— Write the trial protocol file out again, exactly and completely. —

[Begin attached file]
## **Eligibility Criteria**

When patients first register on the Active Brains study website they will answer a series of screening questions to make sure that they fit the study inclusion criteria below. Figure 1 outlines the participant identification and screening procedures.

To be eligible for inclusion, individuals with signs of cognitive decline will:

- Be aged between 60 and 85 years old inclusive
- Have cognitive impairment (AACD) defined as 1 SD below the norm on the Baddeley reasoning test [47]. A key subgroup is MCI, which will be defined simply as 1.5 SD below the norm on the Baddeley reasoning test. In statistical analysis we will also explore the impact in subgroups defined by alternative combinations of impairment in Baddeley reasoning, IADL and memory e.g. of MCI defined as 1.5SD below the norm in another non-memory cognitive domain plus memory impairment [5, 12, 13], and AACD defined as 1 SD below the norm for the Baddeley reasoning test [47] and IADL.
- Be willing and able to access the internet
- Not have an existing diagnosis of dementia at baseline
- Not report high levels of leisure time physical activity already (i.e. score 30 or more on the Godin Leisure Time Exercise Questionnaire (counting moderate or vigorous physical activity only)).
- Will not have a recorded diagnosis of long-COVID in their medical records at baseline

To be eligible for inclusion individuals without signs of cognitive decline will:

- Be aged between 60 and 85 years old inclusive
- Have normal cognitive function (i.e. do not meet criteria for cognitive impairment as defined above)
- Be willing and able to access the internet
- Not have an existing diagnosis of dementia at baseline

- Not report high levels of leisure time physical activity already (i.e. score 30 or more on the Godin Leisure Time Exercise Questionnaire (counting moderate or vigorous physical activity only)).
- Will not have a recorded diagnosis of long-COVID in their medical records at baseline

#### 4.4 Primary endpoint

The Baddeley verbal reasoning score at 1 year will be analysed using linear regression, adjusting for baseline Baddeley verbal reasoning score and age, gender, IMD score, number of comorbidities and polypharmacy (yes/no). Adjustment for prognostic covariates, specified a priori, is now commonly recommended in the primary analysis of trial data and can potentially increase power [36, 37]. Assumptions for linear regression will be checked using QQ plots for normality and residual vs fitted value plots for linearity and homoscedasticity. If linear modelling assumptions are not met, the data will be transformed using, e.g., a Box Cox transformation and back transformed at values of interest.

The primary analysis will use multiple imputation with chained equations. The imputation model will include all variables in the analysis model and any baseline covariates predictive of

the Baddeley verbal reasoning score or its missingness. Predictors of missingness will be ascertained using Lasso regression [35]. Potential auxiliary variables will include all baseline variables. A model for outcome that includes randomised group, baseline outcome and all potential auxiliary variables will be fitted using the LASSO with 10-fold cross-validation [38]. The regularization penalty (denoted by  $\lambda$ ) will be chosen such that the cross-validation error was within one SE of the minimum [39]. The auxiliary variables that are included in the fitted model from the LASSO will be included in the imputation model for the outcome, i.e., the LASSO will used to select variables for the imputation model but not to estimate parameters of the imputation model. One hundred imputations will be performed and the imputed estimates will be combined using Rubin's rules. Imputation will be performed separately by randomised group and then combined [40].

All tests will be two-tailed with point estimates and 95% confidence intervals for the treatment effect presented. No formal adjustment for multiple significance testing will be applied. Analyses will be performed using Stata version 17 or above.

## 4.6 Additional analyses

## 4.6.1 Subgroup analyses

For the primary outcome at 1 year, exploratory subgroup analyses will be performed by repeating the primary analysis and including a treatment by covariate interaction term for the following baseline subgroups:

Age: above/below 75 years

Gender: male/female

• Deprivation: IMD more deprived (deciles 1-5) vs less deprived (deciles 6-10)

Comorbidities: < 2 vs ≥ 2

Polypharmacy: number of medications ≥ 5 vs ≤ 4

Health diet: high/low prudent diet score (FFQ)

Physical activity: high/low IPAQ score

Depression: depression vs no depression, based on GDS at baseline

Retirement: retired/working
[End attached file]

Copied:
## **Eligibility Criteria**

When patients first register on the Active Brains study website they will answer a series of screening questions to make sure that they fit the study inclusion criteria below. Figure 1 outlines the participant identification and screening procedures.

To be eligible for inclusion, individuals with signs of cognitive decline will:

- Be aged between 60 and 85 years old inclusive
- Have cognitive impairment (AACD) defined as 1 SD below the norm on the Baddeley reasoning test [47]. A key subgroup is MCI, which will be defined simply as 1.5 SD below the norm on the Baddeley reasoning test. In statistical analysis we will also explore the impact in subgroups defined by alternative combinations of impairment in Baddeley reasoning, IADL and memory e.g. of MCI defined as 1.5SD below the norm in another non-memory cognitive domain plus memory impairment [5, 12, 13], and AACD defined as 1 SD below the norm for the Baddeley reasoning test [47] and IADL.
- Be willing and able to access the internet
- Not have an existing diagnosis of dementia at baseline
- Not report high levels of leisure time physical activity already (i.e. score 30 or more on the Godin Leisure Time Exercise Questionnaire (counting moderate or vigorous physical activity only)).
- Will not have a recorded diagnosis of long-COVID in their medical records at baseline

To be eligible for inclusion individuals without signs of cognitive decline will:

- Be aged between 60 and 85 years old inclusive
- Have normal cognitive function (i.e. do not meet criteria for cognitive impairment as defined above)
- Be willing and able to access the internet
- Not have an existing diagnosis of dementia at baseline

- Not report high levels of leisure time physical activity already (i.e. score 30 or more on the Godin Leisure Time Exercise Questionnaire (counting moderate or vigorous physical activity only)).
- Will not have a recorded diagnosis of long-COVID in their medical records at baseline

#### 4.4 Primary endpoint

The Baddeley verbal reasoning score at 1 year will be analysed using linear regression, adjusting for baseline Baddeley verbal reasoning score and age, gender, IMD score, number of comorbidities and polypharmacy (yes/no). Adjustment for prognostic covariates, specified a priori, is now commonly recommended in the primary analysis of trial data and can potentially increase power [36, 37]. Assumptions for linear regression will be checked using QQ plots for normality and residual vs fitted value plots for linearity and homoscedasticity. If linear modelling assumptions are not met, the data will be transformed using, e.g., a Box Cox transformation and back transformed at values of interest.

The primary analysis will use multiple imputation with chained equations. The imputation model will include all variables in the analysis model and any baseline covariates predictive of

the Baddeley verbal reasoning score or its missingness. Predictors of missingness will be ascertained using Lasso regression [35]. Potential auxiliary variables will include all baseline variables. A model for outcome that includes randomised group, baseline outcome and all potential auxiliary variables will be fitted using the LASSO with 10-fold cross-validation [38]. The regularization penalty (denoted by  $\lambda$ ) will be chosen such that the cross-validation error was within one SE of the minimum [39]. The auxiliary variables that are included in the fitted model from the LASSO will be included in the imputation model for the outcome, i.e., the LASSO will used to select variables for the imputation model but not to estimate parameters of the imputation model. One hundred imputations will be performed and the imputed estimates will be combined using Rubin's rules. Imputation will be performed separately by randomised group and then combined [40].

All tests will be two-tailed with point estimates and 95% confidence intervals for the treatment effect presented. No formal adjustment for multiple significance testing will be applied. Analyses will be performed using Stata version 17 or above.

## 4.6 Additional analyses

## 4.6.1 Subgroup analyses

For the primary outcome at 1 year, exploratory subgroup analyses will be performed by repeating the primary analysis and including a treatment by covariate interaction term for the following baseline subgroups:

Age: above/below 75 years

Gender: male/female

• Deprivation: IMD more deprived (deciles 1-5) vs less deprived (deciles 6-10)

Comorbidities: < 2 vs ≥ 2

Polypharmacy: number of medications ≥ 5 vs ≤ 4

Health diet: high/low prudent diet score (FFQ)

Physical activity: high/low IPAQ score

Depression: depression vs no depression, based on GDS at baseline

Retirement: retired/working